6. Lady Sovereign, Vertically Challenged. I adore the S-O-V and her demented, tough, and smart-alecky ways. So I have to list this EP, even though the versions of the songs, in this her first American release, are inferior to the UK versions I originally downloaded as mp3s (not to mention that some of her best stuff, like “Sad-Ass Strippah,” probably the most brilliant and vicious diss ever recorded, is not included here).
  7. Fannypack, See You Next Thursday. I can’t understand why this group isn’t more popular. I find their Miami-bass-goes-Brooklyn (with a touch of ESG down from the Bronx) synthesized music, and their sassy, cartoonish, jail-bait girl vocalists, irresistible.
  8. Vex’d, Degenerate. It’s strange channeling these new London sounds — grime and dubstep, though I know there are also other names — entirely through the blogosphere, without access to the scene in any more direct way. In any case, I find these doom-laden instrumentals quite haunting. (Doom-laden isn’t quite the right word, since “doom” implies finality, but the sense that there could be an end is precisely what this dark music denies us).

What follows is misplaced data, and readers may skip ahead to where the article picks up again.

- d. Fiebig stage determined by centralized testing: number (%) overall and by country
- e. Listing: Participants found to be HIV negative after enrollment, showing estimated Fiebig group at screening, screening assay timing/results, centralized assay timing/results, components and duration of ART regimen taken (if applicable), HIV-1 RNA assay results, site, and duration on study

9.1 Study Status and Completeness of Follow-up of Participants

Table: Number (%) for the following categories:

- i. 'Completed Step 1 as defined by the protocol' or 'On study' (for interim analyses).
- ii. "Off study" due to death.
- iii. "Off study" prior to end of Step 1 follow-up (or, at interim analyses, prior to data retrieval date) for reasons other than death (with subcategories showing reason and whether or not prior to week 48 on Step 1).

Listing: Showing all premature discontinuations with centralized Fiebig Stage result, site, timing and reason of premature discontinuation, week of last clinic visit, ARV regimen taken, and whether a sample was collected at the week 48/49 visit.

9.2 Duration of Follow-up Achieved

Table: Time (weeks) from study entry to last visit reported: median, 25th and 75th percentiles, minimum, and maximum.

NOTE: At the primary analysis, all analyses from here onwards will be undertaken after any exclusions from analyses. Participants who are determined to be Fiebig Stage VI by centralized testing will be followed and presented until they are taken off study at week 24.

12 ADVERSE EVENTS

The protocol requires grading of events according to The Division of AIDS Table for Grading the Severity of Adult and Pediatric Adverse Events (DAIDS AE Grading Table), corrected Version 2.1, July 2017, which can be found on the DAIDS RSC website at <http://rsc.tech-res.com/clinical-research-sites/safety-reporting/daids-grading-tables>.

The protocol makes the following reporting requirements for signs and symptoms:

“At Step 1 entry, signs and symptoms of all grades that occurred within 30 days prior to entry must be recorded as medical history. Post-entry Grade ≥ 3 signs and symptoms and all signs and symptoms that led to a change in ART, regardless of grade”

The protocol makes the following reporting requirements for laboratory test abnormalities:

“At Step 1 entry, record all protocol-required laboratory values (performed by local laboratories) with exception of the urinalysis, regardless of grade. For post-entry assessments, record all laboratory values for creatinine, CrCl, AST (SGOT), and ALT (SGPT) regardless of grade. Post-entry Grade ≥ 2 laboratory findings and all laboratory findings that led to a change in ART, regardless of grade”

9. Four Tet, Everything Ecstatic. Quite different in feel from his previous album — this one is more propulsive, less (seemingly) “organic” — but none of the other electronic-music-without-vocals that I’ve heard this year is anywhere near as metamorphic and light- and open-sounding (not to use the obvious cue of the title and say, ecstatic).
  10. Miranda Lambert, Kerosene. I don’t listen much to country, and basically I don’t get country at all, but nonetheless I find a lot of this oddly compelling.

Eat My Heart Out

I’ve been listening a lot to — OK, I’ve developed a minor obsession with — Kevin Blechdom‘s album Eat My Heart Out (iTunes) (you can also buy un-DRMed mp3s of the album from Bleep).